• Report

Improving the options of handicapped students in mainstream vocational education. Final report


Eagle, E., Choy, S., Hoachlander, E. G., Stoddard, S., & Tuma, J. (1987). Improving the options of handicapped students in mainstream vocational education. Final report. Washington, DC: U.S. Department of Education, Office of Special Education and Rehabilitative Services.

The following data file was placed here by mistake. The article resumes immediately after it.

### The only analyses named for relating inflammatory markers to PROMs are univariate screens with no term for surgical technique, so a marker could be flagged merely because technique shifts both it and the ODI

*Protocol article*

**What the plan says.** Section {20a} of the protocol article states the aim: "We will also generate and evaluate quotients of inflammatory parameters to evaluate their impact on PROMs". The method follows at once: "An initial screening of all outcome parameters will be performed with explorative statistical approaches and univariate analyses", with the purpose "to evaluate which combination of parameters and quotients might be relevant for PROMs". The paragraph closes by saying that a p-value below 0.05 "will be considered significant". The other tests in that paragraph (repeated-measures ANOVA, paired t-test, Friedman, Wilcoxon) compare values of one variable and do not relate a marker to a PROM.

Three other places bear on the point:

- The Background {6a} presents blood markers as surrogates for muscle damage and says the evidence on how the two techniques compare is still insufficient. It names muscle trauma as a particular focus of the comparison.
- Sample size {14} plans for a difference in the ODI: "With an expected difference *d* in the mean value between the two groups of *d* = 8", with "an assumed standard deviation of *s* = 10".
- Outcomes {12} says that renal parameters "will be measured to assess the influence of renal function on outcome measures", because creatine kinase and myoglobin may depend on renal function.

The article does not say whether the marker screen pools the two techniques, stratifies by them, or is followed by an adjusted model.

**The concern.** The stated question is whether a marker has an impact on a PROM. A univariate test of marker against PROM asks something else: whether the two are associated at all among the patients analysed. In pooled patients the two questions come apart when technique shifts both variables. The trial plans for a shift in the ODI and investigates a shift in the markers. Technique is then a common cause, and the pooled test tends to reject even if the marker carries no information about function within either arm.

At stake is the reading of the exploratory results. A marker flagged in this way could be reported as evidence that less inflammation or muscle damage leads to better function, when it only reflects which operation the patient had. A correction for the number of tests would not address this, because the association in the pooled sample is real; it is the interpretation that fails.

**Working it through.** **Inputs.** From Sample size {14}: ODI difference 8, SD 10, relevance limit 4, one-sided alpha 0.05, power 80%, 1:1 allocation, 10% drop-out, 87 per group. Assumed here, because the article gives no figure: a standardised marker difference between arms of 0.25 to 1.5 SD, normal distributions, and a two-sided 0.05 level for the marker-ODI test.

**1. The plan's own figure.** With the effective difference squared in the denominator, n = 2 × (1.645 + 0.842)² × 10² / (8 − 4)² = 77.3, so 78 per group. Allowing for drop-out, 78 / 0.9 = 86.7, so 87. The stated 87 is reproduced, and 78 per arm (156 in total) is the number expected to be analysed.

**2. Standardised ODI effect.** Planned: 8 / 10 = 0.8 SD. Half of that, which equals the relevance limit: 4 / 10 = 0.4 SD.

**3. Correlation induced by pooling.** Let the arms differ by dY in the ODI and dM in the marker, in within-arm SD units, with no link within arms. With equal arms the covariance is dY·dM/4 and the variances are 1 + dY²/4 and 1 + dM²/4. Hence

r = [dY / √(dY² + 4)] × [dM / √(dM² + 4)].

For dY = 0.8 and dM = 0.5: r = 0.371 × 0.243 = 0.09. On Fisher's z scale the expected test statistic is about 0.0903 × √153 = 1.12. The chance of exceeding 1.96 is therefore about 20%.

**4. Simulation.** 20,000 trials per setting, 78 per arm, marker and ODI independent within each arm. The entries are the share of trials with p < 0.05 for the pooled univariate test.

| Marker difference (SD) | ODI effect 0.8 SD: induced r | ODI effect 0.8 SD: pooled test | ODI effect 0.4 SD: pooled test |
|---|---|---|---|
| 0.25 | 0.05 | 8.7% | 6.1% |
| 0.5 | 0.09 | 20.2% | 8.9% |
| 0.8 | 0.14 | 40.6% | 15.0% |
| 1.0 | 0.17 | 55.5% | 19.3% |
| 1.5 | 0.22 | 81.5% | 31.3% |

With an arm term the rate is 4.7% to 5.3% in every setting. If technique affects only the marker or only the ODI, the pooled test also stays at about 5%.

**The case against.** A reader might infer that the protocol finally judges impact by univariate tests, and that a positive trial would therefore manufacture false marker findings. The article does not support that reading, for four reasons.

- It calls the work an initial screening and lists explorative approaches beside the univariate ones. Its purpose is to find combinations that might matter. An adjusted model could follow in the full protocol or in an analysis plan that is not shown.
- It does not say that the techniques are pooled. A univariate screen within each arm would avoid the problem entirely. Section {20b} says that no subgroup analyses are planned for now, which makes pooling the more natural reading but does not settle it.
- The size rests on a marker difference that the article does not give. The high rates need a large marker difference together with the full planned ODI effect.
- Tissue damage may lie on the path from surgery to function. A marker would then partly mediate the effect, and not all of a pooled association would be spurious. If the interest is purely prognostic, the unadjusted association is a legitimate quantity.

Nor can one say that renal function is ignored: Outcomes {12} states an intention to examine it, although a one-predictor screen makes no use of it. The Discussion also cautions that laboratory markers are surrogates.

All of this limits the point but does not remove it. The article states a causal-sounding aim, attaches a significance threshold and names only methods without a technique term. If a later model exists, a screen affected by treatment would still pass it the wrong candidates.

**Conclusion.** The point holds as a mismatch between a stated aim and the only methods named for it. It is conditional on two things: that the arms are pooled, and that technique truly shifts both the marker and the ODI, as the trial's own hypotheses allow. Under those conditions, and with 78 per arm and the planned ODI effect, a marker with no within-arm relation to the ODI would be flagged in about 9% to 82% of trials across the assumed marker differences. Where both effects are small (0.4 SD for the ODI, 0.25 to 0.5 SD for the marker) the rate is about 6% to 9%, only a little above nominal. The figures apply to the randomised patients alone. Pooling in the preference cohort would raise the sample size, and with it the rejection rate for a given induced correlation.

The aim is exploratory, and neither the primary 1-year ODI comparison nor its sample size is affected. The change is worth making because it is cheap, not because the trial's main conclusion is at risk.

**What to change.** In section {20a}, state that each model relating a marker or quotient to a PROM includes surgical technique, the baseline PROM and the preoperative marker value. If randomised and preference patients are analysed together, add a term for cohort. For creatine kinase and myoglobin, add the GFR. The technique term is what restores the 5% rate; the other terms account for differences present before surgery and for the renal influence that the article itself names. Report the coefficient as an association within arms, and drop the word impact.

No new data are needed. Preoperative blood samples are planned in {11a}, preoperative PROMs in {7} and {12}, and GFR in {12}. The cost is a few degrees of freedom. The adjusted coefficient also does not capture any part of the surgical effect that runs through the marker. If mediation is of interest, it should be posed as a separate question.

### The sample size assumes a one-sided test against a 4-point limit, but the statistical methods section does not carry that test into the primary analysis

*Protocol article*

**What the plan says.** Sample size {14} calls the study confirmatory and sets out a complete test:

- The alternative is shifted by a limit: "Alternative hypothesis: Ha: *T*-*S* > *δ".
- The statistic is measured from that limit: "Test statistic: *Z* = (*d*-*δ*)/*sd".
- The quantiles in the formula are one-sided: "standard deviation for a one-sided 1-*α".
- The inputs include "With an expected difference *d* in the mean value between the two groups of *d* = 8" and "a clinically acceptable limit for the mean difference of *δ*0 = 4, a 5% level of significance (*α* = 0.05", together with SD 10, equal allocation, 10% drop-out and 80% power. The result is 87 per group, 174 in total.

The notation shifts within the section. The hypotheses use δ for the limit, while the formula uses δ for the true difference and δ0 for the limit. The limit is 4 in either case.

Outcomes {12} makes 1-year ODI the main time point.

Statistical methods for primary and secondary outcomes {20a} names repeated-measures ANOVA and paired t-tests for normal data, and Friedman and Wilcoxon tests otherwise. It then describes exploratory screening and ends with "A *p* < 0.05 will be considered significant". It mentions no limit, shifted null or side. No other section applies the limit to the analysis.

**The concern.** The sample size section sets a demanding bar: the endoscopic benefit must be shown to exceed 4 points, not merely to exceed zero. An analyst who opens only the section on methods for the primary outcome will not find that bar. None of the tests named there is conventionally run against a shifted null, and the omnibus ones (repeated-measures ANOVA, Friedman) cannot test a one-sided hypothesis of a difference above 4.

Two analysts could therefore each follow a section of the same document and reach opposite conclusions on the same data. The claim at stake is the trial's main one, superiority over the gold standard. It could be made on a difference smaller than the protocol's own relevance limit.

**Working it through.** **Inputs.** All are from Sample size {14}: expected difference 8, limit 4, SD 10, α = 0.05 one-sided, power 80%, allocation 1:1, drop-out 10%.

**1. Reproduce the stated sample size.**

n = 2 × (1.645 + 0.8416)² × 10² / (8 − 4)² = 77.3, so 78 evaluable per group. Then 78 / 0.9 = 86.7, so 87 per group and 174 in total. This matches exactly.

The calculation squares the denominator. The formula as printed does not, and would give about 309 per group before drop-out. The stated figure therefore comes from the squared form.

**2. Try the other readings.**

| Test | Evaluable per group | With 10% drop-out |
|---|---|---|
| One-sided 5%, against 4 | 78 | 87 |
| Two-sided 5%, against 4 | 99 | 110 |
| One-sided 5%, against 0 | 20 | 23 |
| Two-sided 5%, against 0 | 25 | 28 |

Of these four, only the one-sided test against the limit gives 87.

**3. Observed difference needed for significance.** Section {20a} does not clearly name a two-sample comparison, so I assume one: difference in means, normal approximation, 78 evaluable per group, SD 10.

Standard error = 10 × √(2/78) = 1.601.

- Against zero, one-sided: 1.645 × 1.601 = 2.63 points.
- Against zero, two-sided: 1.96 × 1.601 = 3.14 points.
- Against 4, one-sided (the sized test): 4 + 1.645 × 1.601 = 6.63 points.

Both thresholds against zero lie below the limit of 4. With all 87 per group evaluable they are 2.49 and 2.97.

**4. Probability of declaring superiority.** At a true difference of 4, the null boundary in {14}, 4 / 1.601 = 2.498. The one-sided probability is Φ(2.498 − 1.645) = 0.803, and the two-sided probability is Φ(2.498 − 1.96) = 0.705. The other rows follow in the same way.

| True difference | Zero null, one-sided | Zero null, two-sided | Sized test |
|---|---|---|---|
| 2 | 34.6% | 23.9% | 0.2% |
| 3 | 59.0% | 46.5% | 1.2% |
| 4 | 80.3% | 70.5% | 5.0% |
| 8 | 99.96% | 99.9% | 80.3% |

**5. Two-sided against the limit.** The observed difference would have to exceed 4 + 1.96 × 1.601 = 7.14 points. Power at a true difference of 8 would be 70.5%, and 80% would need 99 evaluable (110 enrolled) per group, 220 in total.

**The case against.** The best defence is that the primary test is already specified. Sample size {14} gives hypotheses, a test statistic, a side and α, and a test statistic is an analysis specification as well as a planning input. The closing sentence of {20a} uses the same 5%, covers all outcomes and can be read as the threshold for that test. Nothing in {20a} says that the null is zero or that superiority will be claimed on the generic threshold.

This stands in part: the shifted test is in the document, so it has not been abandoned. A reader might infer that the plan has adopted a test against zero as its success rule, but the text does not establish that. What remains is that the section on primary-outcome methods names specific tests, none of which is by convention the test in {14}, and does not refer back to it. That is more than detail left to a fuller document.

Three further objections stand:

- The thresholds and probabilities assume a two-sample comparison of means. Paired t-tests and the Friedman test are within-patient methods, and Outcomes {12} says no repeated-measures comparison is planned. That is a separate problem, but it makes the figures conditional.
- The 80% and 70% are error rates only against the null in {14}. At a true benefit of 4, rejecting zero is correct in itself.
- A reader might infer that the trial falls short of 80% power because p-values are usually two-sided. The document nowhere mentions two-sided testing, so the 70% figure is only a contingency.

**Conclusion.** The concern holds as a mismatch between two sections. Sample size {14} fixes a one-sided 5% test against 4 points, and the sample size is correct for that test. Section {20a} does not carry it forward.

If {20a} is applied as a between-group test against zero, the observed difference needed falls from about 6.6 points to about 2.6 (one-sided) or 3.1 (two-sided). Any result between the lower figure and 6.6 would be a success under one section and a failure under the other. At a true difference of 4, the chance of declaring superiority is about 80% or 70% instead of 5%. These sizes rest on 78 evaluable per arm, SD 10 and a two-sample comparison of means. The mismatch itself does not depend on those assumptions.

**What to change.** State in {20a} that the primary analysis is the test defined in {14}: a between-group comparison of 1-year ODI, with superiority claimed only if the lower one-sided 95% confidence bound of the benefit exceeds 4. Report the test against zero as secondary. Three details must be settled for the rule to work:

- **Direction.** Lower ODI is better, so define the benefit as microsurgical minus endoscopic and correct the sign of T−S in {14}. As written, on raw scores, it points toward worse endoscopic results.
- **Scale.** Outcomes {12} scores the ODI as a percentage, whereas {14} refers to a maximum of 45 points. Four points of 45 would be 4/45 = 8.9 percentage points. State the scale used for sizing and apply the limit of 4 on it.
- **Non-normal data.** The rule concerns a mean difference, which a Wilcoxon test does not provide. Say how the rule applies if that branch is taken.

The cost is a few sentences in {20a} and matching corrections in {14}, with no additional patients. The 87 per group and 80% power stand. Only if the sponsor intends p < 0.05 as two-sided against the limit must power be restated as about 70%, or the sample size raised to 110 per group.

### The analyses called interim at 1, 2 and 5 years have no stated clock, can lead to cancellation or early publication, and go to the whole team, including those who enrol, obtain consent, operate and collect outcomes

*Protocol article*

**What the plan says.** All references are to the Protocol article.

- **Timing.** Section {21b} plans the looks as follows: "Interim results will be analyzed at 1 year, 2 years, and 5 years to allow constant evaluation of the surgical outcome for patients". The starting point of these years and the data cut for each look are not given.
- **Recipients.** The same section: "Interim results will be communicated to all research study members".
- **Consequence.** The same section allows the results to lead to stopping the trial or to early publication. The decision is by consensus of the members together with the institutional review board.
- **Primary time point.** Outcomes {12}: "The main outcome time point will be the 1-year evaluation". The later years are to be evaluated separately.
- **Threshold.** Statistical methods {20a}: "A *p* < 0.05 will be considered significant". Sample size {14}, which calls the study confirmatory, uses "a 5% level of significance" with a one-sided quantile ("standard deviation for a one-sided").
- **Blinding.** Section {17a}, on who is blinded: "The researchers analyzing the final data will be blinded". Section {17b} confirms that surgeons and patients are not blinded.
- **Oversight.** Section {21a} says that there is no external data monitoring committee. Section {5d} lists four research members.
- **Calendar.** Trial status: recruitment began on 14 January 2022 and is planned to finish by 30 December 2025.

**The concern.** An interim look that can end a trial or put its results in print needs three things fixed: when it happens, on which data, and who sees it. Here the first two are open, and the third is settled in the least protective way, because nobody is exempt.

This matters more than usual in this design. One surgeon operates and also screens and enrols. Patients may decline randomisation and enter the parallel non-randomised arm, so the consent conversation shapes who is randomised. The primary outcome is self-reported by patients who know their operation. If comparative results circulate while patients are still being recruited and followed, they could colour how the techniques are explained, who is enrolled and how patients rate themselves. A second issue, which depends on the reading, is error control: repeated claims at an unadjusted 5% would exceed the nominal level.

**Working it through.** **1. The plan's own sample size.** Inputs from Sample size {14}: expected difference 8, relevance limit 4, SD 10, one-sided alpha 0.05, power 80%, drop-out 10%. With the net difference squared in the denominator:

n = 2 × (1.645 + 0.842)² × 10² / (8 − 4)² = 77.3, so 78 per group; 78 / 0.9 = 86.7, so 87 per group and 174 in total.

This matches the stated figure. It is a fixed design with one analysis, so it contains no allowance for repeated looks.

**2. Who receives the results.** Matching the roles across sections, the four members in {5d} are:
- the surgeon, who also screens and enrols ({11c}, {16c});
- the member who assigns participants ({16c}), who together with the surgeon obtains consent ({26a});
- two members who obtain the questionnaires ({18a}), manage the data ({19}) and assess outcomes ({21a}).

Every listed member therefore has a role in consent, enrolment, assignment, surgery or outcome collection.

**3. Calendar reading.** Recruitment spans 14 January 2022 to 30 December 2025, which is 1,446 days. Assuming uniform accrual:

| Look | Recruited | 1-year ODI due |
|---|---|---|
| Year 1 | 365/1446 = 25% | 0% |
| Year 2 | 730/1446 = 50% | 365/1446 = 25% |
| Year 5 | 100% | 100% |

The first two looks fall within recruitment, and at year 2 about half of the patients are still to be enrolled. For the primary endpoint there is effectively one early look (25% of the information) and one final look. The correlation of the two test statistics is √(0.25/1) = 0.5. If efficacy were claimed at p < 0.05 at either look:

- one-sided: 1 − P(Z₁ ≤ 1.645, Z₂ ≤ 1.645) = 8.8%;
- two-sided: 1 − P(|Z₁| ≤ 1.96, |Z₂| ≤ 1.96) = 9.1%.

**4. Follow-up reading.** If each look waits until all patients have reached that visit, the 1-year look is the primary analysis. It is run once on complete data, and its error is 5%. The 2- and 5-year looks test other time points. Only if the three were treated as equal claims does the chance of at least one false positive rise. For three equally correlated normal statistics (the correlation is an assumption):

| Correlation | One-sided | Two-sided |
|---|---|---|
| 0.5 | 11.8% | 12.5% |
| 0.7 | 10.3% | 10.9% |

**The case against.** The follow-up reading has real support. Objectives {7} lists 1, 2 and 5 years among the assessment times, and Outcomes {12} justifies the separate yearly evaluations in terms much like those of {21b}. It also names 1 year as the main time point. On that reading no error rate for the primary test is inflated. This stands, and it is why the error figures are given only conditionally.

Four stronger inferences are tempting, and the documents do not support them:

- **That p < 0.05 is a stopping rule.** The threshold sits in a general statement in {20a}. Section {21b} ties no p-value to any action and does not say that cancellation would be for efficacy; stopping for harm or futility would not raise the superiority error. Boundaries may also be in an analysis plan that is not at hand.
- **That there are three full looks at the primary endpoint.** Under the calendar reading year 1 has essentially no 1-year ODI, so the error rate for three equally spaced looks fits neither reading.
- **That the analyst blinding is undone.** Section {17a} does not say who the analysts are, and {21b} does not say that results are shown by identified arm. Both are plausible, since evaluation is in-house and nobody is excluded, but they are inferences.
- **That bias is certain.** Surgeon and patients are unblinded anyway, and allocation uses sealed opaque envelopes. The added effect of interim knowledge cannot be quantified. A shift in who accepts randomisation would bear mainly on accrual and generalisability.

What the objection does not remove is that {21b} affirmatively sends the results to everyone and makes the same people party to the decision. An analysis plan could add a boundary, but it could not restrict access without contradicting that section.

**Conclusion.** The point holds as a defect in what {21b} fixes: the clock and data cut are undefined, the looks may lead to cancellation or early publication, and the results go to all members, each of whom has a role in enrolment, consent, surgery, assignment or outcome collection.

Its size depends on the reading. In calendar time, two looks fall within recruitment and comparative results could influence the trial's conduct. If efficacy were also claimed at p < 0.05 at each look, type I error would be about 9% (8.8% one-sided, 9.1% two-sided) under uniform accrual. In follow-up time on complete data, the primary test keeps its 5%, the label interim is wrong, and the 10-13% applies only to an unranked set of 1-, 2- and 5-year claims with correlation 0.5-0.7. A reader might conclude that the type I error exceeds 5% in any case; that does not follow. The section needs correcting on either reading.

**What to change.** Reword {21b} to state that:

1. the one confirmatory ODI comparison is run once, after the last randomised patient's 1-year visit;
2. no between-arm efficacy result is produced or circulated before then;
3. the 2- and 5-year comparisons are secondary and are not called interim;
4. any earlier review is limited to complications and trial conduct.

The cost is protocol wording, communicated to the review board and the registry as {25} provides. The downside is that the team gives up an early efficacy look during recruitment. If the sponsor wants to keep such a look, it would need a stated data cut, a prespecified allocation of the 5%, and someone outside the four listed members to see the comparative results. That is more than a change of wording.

Presented are the findings of a study designed to identify and describe vocational education programs that have been successful in mainstreaming mildly handicapped students (educable mentally retarded, learning disabled, and mildly emotionally disturbed). The structural elements of 30 exemplary programs in six states are described and an optimal organizational model is presented. Among 20 identified exemplary practices are limiting the number of handicapped students in each mainstream class and providing multiple exit points with specific occupational outcomes. Successive chapters focus on the interdisciplinary approach (integrating the expertise of special educators and vocational educators), characteristics of classroom instruction, optimal classroom arrangements, and components of the overall system of education for employment (professional development incentives, vocational assessment and placement, prevocational instruction, work experience, transition services, support services, interprofessional communication, and administrative support). Implications for state and federal policy are detailed in the areas of funding, technical assistance, and evaluation. Among observations in a concluding chapter is that local education agencies must take the major responsibility for improving the ability of vocational education programs to serve mildly handicapped students. An appendix describes data collection methods and units of analysis. (JW)